By Brian Nixon, Special to ASSIST News Service
ALBUQUERQUE, NEW MEXICO (ANS – September 22, 2015) — I’m privileged to co-host a weekly radio broadcast entitled Theology Thursday, airing on Star 88 FM . The program is a round table discussion with friends. Together we tackle topics relevant to theology and culture, taking phone calls, emails, and Tweets from listeners around the U.S.
More often than naught, I’m asked my theological and apologetic position. Some listeners want to know if I’m a Calvinist, an Arminian, or something else (hint: I prefer historic Anglican thought: Scripture, tradition, and reason). And still other listeners like to determine my apologetic slant (presuppositional, classical, evidential, etc.). When I tell people I’m a two-sided coin, classical and evidentialist, some will say, “cool;” others will raise their eyebrows and mumble, “huh?”
Classical theology and classical apologetics are based upon historical theology and the classic proofs of God’s existence, as expounded upon by orthodox men and women through the ages, with the big-three A’s, Augustine, Anselm, and Aquinas, leading the way. The proofs can be summarized as the ontological argument, the teleological argument, the cosmological argument, and the moral law argument. Modern proponents of classical theology and apologetics are Norman Geisler, William Lane Craig, and Richard Swinburne. Author, Brian K. Morley, summarizes the classical approach well: “God is proved by theistic arguments, and Christianity by evidences .”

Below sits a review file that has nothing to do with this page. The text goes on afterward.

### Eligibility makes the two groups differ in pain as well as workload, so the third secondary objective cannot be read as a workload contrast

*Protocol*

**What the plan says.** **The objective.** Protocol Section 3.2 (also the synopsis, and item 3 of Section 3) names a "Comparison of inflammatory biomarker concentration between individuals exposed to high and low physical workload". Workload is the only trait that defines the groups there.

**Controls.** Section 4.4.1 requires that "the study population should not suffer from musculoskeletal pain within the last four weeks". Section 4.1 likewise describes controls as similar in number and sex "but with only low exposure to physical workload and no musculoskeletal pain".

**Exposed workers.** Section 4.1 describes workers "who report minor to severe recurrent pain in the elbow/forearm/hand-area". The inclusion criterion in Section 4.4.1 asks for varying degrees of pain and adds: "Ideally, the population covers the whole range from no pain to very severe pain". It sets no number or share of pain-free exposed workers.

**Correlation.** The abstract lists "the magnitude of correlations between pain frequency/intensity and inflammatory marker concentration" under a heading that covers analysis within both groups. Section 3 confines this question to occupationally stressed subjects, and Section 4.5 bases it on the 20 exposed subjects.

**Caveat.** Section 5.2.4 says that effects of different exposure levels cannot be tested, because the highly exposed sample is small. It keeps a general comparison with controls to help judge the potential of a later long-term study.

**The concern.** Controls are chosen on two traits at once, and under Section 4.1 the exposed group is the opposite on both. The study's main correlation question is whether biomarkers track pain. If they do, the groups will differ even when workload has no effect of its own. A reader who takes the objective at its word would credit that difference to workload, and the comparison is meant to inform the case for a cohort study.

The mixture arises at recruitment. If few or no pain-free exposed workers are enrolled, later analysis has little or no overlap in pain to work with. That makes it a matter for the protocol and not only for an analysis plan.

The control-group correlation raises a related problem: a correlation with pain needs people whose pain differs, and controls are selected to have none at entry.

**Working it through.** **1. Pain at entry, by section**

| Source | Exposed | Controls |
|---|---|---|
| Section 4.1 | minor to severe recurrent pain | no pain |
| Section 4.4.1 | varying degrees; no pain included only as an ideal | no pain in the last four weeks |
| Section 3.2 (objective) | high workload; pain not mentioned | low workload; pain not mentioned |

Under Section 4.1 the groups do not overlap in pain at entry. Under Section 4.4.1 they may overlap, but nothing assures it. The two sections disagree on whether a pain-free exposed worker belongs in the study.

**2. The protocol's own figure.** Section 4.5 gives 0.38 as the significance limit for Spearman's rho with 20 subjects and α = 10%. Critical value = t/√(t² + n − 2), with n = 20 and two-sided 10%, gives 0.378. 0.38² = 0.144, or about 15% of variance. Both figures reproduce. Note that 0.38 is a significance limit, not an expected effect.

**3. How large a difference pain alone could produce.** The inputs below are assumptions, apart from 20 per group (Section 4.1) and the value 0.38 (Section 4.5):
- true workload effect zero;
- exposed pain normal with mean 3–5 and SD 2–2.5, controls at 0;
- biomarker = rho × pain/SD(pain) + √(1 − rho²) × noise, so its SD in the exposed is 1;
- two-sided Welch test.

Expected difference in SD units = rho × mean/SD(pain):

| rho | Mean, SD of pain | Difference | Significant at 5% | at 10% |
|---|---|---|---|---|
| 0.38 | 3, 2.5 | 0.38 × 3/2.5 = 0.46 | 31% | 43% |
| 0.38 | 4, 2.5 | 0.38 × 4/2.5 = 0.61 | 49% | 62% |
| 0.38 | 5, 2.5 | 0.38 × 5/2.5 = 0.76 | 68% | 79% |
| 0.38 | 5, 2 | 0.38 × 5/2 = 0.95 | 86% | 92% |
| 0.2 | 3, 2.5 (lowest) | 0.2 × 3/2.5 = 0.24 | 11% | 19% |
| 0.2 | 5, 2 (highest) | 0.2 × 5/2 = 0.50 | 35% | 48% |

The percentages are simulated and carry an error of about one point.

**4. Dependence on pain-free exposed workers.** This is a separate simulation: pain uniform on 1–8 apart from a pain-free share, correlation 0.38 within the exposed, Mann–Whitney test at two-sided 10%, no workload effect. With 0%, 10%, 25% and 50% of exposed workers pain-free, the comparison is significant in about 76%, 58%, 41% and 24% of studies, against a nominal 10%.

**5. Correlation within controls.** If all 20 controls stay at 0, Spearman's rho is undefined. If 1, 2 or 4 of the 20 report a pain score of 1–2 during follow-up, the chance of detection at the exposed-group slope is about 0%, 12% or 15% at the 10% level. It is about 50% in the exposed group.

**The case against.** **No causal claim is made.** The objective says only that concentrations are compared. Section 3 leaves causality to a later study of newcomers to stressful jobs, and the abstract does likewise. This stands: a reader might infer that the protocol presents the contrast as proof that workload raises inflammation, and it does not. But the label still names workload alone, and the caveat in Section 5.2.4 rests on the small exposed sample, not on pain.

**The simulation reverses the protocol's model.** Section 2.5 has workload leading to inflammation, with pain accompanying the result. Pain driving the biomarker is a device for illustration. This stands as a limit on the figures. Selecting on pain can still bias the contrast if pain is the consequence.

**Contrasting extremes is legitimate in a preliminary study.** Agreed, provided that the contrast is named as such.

Evidential apologetics is facts-based. Again, Brian K. Morley: “Facts point to interpretations, and critical facts point to Christianity.” Two of the main proponents of Evidentialism are John Warwick Montgomery and Gary Habermas. Both Habermas—via his books—and Warwick via seminary and his books—played a pivotal role in the formation of my thinking.
I was honored to have both Norman Geisler (Veritas Evangelical Seminary) and John Warwick Montgomery (Trinity Seminary) among my teachers. And it is because of these two that I have the split personality of both classical and evidential approaches. For me, Giesler’s training as a Bible teacher, philosopher and theologian, and Montgomery’s training as a lawyer, librarian, and philosopher, and theologian, help provide an internal check-and-balance that I desire in my thinking, providing both a practical and philosophical approach.
But generally speaking, I appreciate the two-tiered approach of John Warwick Montgomery: tough-minded Christianity and tender-minded Christianity.
With tough-minded Christianity the Christian is encouraged to “act vigorously in the practical world and to think with logical precision in the intellectual world.” Together, the words, “act,” and “think,” “form a coherent whole, one that is necessary for affirming God as both creator and redeemer” . Brian Morley sees Evidentialism, and thereby tough-minded Christianity, as an approach that “holds…facts objectively, without bias toward one interpretation and to some extent the facts will point us to the proper interpretation.”